Thursday, October 9, 2014


Marnie Mamminga, author of Return to Wake Robin, talked about
her family's history at their cabin near Hayward, Wisconsin.
She was one of many writers who spoke at the recent
Island Literary Festival.    

Washington Island -

Eleven authors / writers were featured at the recent Washington Island Literary Festival, the second year of the event.   It was a success in several ways.

First, besides drawing writers of considerable acclaim to this event, readers were also attracted, along with aspiring writers interested in learning from veteran writers.   The range in talent and material presented was wide:  poetry, fiction, non-fiction, investigative journalism, personal memoir.   There were plenty of opportunities to meet and speak with individual authors, and to hear them read and comment on their work.  Several workshops were held prior to the main presentations on Friday, October 3, and these were also well received by those who signed up for them.

I attended Max Garland's poetry workshop and learned from his comments and easy manner regarding his own work.  Garland is a professor at UW Eau Claire and also the current Wisconsin Poet Laureate.   Afterward, I followed him to the Island School where he spoke to freshmen and sophomore students about why poetry matters, the forms which it may take, the human need for poetry, and how it provides an important means of self expression.

Although I consider my own skills to align more closely with journalistic writing and reporting (such as I'm doing here) I can't deny the interest and mystery poetry seems to hold as an outlet for expressing ideas either too complex or too difficult for linear writing.   I'd like to think that Garland's school visit will have planted a seed or two that some day - perhaps some decade - will inspire those present to seek their own expression through one of the many shapes and forms loosely identified as poetry.

Presentations during the three-day festival varied from a panel discussion to author readings followed by question and answer, but always there were plenty of opportunities to engage an author backstage on a one-to-one basis.

Guest authors were provided courtesy lodging, and Mary Jo and I were pleased to host Larry Watson and his wife, Susan.   Aside from the fact that Larry's birthday is just one week and one day before mine (I learned we were both born in 1947), Watson's book Montana 1948 remains a favorite book of mine.   I've recently read several of his books in fact, and I enjoy getting inside the lives and minds of his characters on the Montana and North Dakota plains, a spare and tough people with few frills in their lives.   It reminded me, as I read them, of my grandparents and their neighbors farming stony land on Old Stage Road near Sister Bay in the first half of the 20th Century - minus the violence that frequently emerges in Watson's characters.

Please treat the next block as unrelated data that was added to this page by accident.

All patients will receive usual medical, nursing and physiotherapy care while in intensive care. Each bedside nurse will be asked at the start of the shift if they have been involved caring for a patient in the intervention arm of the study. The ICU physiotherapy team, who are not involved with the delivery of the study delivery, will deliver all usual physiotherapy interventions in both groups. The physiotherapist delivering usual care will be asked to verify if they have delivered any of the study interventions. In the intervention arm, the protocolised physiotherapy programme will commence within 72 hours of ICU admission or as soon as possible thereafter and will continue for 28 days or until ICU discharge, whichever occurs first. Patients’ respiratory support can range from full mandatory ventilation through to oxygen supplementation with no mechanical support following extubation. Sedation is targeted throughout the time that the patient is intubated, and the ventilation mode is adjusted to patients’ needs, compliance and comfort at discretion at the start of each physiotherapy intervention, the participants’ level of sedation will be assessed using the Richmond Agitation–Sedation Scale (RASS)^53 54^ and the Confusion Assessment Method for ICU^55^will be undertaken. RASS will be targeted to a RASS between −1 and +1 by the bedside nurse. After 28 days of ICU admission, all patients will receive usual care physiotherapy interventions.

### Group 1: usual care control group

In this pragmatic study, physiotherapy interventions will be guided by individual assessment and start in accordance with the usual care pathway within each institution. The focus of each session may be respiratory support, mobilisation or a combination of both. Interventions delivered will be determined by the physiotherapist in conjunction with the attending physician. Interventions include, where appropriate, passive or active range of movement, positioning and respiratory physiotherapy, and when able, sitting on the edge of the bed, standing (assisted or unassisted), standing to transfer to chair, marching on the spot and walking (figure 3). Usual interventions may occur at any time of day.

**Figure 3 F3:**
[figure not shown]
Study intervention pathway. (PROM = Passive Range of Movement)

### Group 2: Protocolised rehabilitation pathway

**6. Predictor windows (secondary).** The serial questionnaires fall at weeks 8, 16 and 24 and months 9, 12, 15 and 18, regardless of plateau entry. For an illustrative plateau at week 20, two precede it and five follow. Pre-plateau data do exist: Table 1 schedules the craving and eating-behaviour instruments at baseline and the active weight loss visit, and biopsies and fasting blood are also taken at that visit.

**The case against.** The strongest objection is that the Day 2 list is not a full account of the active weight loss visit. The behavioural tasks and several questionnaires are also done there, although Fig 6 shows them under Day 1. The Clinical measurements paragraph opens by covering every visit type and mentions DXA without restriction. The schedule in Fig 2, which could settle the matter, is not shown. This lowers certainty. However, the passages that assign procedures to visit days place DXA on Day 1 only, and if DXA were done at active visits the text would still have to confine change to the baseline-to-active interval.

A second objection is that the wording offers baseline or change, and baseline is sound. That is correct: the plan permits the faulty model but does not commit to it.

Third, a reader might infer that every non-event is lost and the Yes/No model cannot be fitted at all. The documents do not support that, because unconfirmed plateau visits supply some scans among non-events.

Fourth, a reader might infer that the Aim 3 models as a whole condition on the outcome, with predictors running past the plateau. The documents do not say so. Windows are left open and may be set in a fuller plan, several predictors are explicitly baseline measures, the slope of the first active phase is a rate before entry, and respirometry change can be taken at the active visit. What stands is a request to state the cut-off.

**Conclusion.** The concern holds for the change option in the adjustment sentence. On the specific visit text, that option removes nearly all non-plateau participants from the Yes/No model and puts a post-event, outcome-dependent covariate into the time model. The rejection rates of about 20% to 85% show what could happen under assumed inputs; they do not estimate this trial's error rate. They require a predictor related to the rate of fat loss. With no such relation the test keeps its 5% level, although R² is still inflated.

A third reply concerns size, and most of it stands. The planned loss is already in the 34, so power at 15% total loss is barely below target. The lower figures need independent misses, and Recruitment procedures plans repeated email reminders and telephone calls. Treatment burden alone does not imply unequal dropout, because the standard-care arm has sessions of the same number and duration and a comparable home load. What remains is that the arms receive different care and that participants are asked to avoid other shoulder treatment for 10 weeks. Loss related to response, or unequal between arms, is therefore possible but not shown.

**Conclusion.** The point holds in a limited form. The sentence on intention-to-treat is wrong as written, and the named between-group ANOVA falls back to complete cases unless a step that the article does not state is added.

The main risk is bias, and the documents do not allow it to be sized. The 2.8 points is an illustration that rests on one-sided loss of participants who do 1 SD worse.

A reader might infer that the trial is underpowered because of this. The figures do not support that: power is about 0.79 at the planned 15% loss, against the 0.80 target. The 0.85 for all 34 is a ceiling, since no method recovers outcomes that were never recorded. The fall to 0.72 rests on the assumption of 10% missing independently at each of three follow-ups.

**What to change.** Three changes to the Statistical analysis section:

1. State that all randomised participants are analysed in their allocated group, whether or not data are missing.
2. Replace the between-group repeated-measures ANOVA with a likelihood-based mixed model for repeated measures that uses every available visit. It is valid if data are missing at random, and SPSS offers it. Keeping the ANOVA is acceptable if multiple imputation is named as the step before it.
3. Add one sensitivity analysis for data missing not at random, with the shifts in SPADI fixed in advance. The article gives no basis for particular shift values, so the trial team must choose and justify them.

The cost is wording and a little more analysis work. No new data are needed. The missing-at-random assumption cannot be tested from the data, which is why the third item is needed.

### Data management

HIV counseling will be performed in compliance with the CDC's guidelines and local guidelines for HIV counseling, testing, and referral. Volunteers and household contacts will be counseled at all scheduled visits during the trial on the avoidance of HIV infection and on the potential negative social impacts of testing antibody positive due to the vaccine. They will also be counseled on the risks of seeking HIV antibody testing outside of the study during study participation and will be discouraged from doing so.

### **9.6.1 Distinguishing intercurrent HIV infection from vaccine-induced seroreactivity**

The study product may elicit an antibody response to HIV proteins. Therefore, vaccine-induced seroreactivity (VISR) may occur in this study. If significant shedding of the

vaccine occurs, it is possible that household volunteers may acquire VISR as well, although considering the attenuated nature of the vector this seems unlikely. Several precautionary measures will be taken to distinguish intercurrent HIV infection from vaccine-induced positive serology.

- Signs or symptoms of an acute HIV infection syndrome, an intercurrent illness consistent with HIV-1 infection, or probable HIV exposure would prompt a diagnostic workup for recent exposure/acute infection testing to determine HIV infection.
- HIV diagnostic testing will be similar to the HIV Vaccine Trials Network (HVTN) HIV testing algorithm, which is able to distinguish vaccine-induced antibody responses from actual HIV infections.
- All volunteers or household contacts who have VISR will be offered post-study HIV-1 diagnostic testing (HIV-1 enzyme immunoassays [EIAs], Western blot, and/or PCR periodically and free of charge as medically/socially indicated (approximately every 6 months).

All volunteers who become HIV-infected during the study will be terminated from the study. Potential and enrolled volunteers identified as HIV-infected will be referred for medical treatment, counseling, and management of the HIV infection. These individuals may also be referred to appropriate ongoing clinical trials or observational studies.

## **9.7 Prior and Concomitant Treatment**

Adam Schrager, a Madison television news journalist, described in his book Sixteenth Rail the
crime, investigation, capture and prosecution of the Lindberg kidnapper, using
the advanced science to examine the homemade wooden ladder used
by Bruno Hauptmann.    

I particularly enjoyed Adam Schrager's presentation of his book Sixteenth Rail, the story of a meticulous solution to the prosecution of the Lindbergh baby kidnapper by Arthur Koehler, leading wood scientist of his day, who worked at the U. S. Forestry Laboratory in Madison.  Koehler's examination of the kidnapper's ladder came amid tremendous pressure from the public and the press to nail key suspect Bruno Hauptmann.  Schrager's logical and easy-to-read book provides a fascinating look at the rise of exacting science in crime investigation to solve the nation's most publicized crime.

Poet Laureate Max Garland visited with freshman
and sophomore students at school.

Festival venues were varied.  The Farm Museum Barn, the recently reopened Washington Hotel, the Red Barn, the Island Dairy - all were utilized in addition to the TPAC, where main events were held.  At the TPAC, between events blocked for speakers, the Backstage Bookstore featured books for sale with the authors on hand to sign them.

The Literary Festival is far from a strictly "highbrow" weekend.   Events are accessible for anyone who enjoys reading, writing, or who aspires to do more of each.  Next year's festival dates have yet to be set, but several themes are being considered along with possible author names, and we're confident, based on the success of the past two festivals, an exciting slate of writers and poets will again be attracted to Washington Island.

We should also mention that the Literary Festival's goals and efforts are closely joined in spirit with Write On Door County!, an organization that fosters writing at their center near Judville.  Anne Emerson is founder and creative force, and Jerod Santek, Director.  Both Anne and Jerod were participants in this most recent Literary Festival.  Collaboration between these two organizations will help in highlighting writing as a creative force, and in the encouragement of new and aspiring writers.

 -  Dick Purinton

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